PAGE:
Wednesday, January 14, 2009

Shelled Sunflower Seeds - Part Three Of Seven

Sunflower seeds without the shell attract many more different species of birds than black oil sunflower seeds and striped sunflower seeds combined. If you offered only one kind of food to the birds, this would be the choice for all of them.

These hulled sunflower seeds can be purchased whole or as chips, (sometimes called hearts) and both forms are used in many wild bird seed mixes. These hulled seeds make no mess of shells that accumulate under the feeders as with the striped sunflower seeds or black oil sunflower seeds. You must remember though, that the shells of sunflower seeds contain a component that is toxic to grass. This component will kill any grass that is growing around or beneath your feeders. Raking up these seeds are a must and because of this, many people often choose hulled sunflower seeds.

Feeding the birds hulled sunflower seeds can be a huge benefit to the birds because none of their precious energy reserves are wasted opening the shells during the cold winter monts.

Hulled sunflower seeds attract a larger variety of species including birds that are not equipped with the beaks to crack open shells or not usually associated with eating sunflower seeds. By putting this seed out you may see robins, thrushes, mockingbirds, thrashers, catbirds, sparrows and bluebirds feeding at the base of your feeders.

The best reason to put out hulled sunflower seeds though, is to attract goldfinches. They simply cannot resist this food. Hulled sunflower seeds practically guarantee they'll be regular visitors at any feeder. Don't be surpised if you also see house wrens, purple finches, chickadees, titmice, nuthatches, cardinals, grosbeaks and
even woodpeckers.

Because the shells have to be removed, these seeds are costlier than sunflower seeds in the shell. There is a draw back to buying hulled sunflower seeds. The shelled seeds tend to spoil faster if exposed to dampness, so watch what type of feeder you use. They should be offered in feeders that provide protection from the elements so they stay dry for the birds to enjoy.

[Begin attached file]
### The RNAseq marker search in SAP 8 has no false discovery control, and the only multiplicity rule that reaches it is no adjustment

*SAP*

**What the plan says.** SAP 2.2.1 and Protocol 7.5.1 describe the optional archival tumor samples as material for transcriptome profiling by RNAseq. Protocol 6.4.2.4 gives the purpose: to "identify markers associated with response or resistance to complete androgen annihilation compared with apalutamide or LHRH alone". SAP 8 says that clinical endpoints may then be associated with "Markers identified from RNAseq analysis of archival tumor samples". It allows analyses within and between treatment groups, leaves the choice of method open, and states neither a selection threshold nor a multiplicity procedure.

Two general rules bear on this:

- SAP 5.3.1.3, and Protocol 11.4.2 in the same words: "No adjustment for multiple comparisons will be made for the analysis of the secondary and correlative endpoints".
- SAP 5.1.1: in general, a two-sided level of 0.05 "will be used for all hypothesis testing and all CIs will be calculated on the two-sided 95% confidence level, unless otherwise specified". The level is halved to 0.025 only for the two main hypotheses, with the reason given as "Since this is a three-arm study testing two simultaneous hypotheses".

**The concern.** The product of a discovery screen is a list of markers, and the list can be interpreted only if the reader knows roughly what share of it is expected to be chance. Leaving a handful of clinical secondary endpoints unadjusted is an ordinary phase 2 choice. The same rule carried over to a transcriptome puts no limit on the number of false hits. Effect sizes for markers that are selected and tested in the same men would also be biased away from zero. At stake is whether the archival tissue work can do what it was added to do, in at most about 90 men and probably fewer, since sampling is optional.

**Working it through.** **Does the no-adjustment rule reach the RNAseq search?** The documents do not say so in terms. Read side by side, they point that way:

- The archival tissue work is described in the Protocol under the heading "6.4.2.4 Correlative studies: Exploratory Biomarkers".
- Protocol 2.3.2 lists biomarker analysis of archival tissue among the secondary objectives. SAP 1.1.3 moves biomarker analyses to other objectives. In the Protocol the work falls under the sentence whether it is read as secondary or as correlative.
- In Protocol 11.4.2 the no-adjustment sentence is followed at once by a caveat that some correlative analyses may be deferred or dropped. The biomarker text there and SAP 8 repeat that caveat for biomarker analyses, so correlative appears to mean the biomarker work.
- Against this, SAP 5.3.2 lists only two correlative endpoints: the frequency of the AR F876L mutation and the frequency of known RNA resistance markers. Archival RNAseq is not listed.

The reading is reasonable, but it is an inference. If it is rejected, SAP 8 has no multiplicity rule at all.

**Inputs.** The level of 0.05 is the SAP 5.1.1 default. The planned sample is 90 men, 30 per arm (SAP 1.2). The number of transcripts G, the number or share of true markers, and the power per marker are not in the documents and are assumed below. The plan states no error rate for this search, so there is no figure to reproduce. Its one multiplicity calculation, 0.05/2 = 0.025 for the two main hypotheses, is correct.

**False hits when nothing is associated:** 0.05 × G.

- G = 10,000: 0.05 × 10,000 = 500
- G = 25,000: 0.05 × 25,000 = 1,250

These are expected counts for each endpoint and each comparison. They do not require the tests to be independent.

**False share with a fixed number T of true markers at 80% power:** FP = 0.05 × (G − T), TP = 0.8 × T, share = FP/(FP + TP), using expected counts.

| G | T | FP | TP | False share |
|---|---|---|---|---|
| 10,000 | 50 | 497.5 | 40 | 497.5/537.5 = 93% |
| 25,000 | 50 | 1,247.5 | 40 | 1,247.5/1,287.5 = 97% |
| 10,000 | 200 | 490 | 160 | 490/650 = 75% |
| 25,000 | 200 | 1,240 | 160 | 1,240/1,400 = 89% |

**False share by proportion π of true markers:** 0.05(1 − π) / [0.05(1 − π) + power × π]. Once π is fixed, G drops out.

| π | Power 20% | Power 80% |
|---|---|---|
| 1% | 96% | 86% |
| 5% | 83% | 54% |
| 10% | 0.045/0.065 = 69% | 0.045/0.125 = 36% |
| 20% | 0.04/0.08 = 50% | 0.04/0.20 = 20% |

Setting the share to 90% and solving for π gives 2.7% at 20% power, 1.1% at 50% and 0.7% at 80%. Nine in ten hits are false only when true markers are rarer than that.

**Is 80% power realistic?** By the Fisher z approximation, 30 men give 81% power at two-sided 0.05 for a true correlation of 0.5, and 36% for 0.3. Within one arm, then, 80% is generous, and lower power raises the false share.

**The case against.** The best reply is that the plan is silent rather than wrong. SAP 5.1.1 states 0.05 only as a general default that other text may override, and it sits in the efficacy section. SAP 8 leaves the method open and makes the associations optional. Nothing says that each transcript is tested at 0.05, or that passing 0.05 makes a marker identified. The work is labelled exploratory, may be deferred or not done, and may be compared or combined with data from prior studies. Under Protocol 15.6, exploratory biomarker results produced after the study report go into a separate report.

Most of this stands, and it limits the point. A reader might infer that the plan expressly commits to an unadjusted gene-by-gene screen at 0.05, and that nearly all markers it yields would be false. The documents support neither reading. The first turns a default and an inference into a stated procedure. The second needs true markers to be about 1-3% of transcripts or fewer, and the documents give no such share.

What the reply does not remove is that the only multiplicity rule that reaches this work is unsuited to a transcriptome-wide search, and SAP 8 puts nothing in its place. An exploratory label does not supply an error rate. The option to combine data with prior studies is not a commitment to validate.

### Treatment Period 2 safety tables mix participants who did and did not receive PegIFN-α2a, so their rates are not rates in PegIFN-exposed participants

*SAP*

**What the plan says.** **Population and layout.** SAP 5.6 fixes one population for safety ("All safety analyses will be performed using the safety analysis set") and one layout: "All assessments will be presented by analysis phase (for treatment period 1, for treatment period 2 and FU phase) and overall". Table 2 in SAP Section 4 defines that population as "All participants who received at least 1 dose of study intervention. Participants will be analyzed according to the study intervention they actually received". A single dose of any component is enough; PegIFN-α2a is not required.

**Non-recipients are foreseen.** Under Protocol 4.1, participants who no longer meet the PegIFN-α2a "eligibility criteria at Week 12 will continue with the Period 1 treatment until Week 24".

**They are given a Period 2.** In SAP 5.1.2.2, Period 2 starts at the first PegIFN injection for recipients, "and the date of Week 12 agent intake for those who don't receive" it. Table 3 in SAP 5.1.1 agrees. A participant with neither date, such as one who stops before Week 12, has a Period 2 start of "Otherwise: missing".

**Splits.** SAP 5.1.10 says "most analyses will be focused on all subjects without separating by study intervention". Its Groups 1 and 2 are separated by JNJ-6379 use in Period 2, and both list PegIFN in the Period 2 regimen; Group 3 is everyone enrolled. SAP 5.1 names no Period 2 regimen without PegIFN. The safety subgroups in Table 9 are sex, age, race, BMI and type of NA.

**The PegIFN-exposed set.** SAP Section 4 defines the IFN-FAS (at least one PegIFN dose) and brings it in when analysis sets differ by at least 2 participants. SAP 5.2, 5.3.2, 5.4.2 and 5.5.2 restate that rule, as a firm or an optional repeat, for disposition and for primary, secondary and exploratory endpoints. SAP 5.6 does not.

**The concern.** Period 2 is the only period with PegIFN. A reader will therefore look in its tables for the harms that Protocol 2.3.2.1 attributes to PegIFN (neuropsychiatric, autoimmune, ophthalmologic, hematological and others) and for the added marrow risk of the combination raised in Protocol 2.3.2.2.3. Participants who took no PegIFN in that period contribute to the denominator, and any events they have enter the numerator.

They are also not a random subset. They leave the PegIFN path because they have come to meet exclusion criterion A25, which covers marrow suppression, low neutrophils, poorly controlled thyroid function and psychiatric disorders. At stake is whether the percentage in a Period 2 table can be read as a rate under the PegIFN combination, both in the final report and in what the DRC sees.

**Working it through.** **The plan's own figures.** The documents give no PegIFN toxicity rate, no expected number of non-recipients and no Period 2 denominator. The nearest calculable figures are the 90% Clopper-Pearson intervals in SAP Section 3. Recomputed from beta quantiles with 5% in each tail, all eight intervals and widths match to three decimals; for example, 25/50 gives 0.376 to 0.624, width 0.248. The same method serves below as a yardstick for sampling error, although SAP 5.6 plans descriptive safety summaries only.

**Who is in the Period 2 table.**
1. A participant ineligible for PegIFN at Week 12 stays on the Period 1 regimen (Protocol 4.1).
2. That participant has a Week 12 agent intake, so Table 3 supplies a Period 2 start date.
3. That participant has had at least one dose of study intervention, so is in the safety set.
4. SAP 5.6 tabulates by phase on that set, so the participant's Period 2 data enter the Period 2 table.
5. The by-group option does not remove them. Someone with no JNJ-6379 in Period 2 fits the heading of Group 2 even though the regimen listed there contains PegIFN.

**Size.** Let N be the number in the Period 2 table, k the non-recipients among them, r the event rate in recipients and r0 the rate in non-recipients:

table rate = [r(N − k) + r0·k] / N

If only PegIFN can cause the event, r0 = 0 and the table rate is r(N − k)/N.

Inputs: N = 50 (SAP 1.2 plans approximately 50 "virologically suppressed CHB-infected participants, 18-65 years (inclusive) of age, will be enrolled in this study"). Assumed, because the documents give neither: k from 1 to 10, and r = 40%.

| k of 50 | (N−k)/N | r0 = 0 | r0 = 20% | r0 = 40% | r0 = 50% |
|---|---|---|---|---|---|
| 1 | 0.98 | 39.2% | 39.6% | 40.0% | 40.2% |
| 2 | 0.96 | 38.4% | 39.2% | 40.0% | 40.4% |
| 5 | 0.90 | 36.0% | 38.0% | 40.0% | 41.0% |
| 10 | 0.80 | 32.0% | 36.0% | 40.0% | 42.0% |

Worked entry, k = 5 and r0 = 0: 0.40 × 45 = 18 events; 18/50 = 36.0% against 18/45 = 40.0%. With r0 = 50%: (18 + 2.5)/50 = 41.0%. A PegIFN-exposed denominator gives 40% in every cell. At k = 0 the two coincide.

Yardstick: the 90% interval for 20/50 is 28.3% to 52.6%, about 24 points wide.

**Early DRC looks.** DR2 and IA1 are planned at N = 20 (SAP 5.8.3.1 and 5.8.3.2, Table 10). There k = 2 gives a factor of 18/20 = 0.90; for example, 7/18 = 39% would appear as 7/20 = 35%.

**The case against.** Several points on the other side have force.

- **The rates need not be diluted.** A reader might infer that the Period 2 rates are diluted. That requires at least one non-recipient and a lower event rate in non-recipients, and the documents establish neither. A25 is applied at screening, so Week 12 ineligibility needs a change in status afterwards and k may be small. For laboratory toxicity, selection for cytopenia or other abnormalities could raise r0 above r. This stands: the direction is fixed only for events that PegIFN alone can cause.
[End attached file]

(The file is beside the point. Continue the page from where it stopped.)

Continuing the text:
A Blond And A Torch said...

Thanks for the interesting post. I am going to try these in our feeder.

Chandramouli S said...

That's informative. I'm planning to make a bird-feeder too

Dee said...

I've been buying the shelled sunflower seeds and it is amazing the amount of birds at my feeder. Unfortuantly because of so much activity at the feeder now, I've recently seen a hawk in my tree, lol. But the plus side on that, I was able to get a good look at him. Seeing as my tree is only about 8 feet from my window and the hawk was right there!! Such a majestic bird! It was treat to see it. I'm just glad he wasn't able to make a treat of one of my birds!
I only had one lone bluejay that stuck around and he looked pretty nervous when I went to chase the hawk away. Only to find a second hawk a few yards away in another tree!
Can you tell me if feeding straight cheap oily chunky peanutbetter is bad for the birds? I have one group of birds (unknown species) that just LOVE the peanutbutter.
I smear it all over the trunk and they fight over it. But I'd rather not if I am harming them in anyway. Thanks!